Electric guitarist Cheng Liting was paralyzed at the age of 3 after being struck by polio. To avoid moving too much, she usually has to go the whole day without going to the toilet.
All the band members have jobs and depend on themselves to live. The only difference is that they need to keep their diseases in mind when doing ordinary tasks.
Speaking for sufferers
More and more people are learning about rare diseases and their sufferers through 8772. Their goal is to get more people to understand and respect this group of people through their music.
Cui, 29, has loved music since childhood, but never had a chance to learn. As one of the band’s founders, Cui said that now they have a voice, they feel a growing responsibility to speak for this group of people.
When the members talked about setting up the band in 2015, they all agreed that they did not want sympathy from society, and would try to show the real daily lives of rare disease sufferers.
“Before, the media either made heroes or examples out of us, trying to make us a source of encouragement for ordinary people, or ask people to take pity on us. We are not like that,” Cui told the Global Times.
“We are like anyone else, it’s just that we live with a challenging illness,” added Cui.
Wang said their biggest challenge is getting society to understand them, adding that the reasons behind this misunderstanding are complicated, and are probably due in large part to the media. For example, Zhang Haidi, the head of China’s Paralympic Committee, and people like them are usually portrayed as examples of people who are “broken in body but firm in spirit.”
“Society likes to put labels on different groups of people, and once you’re labeled, that’s all you are,” said Wang. “But we are just normal members of society and are real and have rich personalities. They just need some support from society, just like wheelchair users might need more accessible ramps, or a job to feed themselves.”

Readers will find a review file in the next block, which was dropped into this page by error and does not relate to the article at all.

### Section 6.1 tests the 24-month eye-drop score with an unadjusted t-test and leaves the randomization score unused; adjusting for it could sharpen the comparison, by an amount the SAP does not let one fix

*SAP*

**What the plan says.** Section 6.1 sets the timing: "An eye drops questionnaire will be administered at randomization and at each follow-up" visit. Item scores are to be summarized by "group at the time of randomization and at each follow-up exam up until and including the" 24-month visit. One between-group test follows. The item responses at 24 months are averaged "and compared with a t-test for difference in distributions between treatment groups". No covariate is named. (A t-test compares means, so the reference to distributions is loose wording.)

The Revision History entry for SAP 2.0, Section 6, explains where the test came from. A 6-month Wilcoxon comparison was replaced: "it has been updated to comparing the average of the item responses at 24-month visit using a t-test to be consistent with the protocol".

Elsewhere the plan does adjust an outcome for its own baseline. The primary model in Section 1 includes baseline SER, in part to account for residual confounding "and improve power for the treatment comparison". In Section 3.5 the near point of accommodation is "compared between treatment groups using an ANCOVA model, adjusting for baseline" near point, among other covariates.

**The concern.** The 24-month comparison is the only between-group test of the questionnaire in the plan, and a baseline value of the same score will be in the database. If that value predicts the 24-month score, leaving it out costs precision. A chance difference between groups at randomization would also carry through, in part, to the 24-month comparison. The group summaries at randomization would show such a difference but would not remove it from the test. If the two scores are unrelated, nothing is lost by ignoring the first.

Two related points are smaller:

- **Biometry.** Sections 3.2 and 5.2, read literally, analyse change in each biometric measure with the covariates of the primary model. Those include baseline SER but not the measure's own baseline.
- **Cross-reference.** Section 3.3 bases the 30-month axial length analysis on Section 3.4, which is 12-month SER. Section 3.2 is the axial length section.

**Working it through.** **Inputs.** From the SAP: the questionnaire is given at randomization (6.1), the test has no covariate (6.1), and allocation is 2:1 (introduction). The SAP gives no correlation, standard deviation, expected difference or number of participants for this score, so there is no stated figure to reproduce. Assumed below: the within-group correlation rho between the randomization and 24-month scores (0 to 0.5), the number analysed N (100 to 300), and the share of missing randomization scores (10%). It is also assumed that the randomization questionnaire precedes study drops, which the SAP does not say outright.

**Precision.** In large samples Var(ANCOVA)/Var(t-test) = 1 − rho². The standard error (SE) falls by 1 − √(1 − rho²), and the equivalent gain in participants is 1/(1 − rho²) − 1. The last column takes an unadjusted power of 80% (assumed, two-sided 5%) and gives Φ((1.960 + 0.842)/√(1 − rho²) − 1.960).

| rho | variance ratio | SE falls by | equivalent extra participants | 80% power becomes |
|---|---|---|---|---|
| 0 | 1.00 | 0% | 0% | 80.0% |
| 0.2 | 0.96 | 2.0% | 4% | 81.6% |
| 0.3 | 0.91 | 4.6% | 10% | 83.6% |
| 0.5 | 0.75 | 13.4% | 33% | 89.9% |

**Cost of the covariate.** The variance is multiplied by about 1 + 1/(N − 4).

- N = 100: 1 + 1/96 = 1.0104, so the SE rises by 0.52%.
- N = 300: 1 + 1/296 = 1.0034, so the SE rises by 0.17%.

As more people are getting to know about the 8772 band, some even write songs and send them in to them. Gradually, they have found more meaning in this project.
To dispel people’s misunderstanding, they write songs explaining their attitude toward life and their eagerness to pursue their dreams.
In China, when programs for disabled people or rare disease sufferers are shown, a song called “A Grateful Heart” expressing gratitude toward society is usually a must-play piece.
But Cui said they only perform their own songs, that reflect their true feelings about life, and refuse to cater to the stereotyped image society has of them.
At one show, they were asked to sing a Christmas song, but they insisted on singing their songs to gain understanding and respect.
“So when we sing, we are really happy. It is a quite different mentality from the song ‘A Grateful Heart.’ We want to get people to understand us,” said Wang.
In the future, Cui hopes that more people will care about their music, rather than their identity as rare disease sufferers.
Having working in the NGO for 10 years, Wang said she is happy to see that changes are taking place.
“Ten years ago, people had not even heard of rare diseases, to say nothing of misunderstanding sufferers,” said Wang, “It takes time.”
“Sometimes we do things for others, but actually we also do it for ourselves,” said Wang, “Building more accessible ramps, for instance, will also help mothers with babies, pregnant women and the elderly. You don’t know when you will become a minority.”
Source: Global Times